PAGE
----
Helen Clark became the Administrator of the United Nations Development Programme in 2009, and is the first woman to lead the organization. She is also the Chair of the United Nations Development Group.
20 Mar 2013
Today marks the world’s first International Day of Happiness, thanks to a 2012 UN resolution declaring wellbeing a universal goal and calling for more inclusive, equitable growth to make wellbeing and happiness achievable for all.
Wellbeing is very much on the rise, according to UNDP’s new flagship Human Development Report, which shows developing nations driving economic growth, lifting hundreds of millions of people from poverty and propelling many into a new global middle class.
More than 40 developing countries have made greater than expected human development gains through investment in education, health care, and social programs, and open engagement with a world made smaller by information and communication technologies and globalisation.
Among these is Mexico, which hosted the Human Development Report launch and is seen as a pioneer in devising proactive development policies, which have both expanded integration with global markets and proven innovative in social initiatives.
In an unprecedented but little-noticed poll that challenges long-held assumptions, Gallup reported Feb. 25 that only 11 percent of Mexicans would emigrate now if they could—identical to the share of Americans who would choose to leave the United States. That finding reflects how our world is changing.
So why are pollsters and researchers studying wellbeing more intensively than ever before? Measuring economic output alone reveals and predicts little.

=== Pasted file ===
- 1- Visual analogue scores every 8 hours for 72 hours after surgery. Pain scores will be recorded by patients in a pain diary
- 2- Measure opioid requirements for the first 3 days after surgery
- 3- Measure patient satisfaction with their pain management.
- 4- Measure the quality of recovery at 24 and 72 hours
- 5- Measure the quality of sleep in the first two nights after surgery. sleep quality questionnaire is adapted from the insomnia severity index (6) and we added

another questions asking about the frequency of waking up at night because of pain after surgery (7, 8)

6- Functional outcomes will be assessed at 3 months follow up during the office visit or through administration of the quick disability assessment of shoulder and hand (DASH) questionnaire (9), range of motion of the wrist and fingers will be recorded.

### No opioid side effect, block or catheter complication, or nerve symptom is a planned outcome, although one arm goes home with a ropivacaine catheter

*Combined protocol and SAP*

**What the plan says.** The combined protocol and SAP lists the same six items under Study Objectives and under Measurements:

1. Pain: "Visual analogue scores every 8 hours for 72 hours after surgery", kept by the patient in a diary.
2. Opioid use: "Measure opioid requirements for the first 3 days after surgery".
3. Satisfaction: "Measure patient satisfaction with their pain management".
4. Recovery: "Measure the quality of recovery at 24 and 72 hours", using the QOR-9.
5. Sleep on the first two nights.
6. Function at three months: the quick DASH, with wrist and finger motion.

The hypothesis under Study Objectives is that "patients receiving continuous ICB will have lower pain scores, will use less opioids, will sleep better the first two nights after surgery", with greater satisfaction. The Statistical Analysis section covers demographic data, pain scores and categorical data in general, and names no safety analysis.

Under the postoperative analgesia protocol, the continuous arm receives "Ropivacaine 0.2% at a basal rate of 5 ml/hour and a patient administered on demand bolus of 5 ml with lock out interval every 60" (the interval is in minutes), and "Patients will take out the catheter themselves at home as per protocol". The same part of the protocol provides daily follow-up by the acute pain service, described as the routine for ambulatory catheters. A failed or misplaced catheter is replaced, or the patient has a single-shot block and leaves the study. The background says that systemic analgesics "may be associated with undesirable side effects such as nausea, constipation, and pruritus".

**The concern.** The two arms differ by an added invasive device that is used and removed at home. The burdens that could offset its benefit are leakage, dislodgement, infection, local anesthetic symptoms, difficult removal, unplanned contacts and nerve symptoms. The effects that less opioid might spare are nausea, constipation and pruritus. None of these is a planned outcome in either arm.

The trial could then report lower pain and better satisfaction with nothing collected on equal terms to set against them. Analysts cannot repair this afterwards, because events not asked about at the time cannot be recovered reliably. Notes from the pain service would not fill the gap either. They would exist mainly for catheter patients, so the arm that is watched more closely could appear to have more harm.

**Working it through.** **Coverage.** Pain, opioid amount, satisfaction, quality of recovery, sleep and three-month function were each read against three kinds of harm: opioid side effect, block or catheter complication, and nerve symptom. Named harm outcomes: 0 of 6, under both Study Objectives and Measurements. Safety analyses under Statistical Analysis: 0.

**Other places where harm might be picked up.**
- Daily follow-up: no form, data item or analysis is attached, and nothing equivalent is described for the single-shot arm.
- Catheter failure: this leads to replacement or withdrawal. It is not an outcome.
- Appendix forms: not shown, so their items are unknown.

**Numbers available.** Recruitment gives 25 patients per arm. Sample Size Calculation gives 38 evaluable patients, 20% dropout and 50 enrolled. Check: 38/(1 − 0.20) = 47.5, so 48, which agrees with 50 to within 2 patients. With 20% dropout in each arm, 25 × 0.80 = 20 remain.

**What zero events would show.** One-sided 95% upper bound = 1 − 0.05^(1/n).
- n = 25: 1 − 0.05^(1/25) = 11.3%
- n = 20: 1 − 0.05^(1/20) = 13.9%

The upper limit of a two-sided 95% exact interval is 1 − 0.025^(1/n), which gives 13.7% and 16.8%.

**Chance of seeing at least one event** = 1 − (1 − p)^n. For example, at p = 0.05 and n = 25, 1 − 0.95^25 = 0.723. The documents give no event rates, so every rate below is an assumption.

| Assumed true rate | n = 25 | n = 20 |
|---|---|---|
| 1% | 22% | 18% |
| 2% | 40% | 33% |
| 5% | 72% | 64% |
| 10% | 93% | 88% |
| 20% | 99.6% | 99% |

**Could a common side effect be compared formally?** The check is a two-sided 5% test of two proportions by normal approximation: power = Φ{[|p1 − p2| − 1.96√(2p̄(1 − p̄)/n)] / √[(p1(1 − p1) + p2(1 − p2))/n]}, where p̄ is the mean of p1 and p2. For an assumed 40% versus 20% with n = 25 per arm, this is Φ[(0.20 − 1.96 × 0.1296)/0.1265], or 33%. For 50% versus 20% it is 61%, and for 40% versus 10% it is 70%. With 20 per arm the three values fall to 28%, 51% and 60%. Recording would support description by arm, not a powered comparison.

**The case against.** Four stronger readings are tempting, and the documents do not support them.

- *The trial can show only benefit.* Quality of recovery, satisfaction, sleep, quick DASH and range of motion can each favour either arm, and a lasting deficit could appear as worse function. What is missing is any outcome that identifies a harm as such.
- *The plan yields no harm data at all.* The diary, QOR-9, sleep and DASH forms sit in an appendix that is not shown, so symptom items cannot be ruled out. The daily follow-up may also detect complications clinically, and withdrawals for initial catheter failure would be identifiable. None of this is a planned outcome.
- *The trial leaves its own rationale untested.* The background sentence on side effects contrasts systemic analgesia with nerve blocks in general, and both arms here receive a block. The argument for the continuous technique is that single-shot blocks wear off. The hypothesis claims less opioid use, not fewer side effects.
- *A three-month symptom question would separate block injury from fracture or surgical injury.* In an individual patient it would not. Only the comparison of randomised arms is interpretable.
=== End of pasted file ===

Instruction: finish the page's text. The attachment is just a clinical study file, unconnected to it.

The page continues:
Wellbeing, along with a belief that things are moving in the right direction, translates into positive change. Optimism that, with effort, life will get better is an important predictor of resilience—or of how quickly people bounce back after a crisis or setback.
People who are better fed and better educated, governed, employed, and informed are more likely to lead the world in a positive direction for all. Citizens who feel safe on the streets and secure in their legal rights are more likely to invest in their own future. Well-governed countries that become trusted partners in trade and commerce can experience huge economic gains, which help us all.
Many challenges lie ahead, most urgently in protecting the environment and reducing significant remaining inequalities. But, as this Report shows, we now have much to celebrate on this inaugural International Day of Happiness.
About the author
Bhutan's social, economic, political and spiritual foundations are rooted in the idea of Gross National Happiness.
UNDP's defining mandate aims broadly to create an enabling environment for people to enjoy long, healthy, happy lives, with responsive governments and the chance to achieve their potential.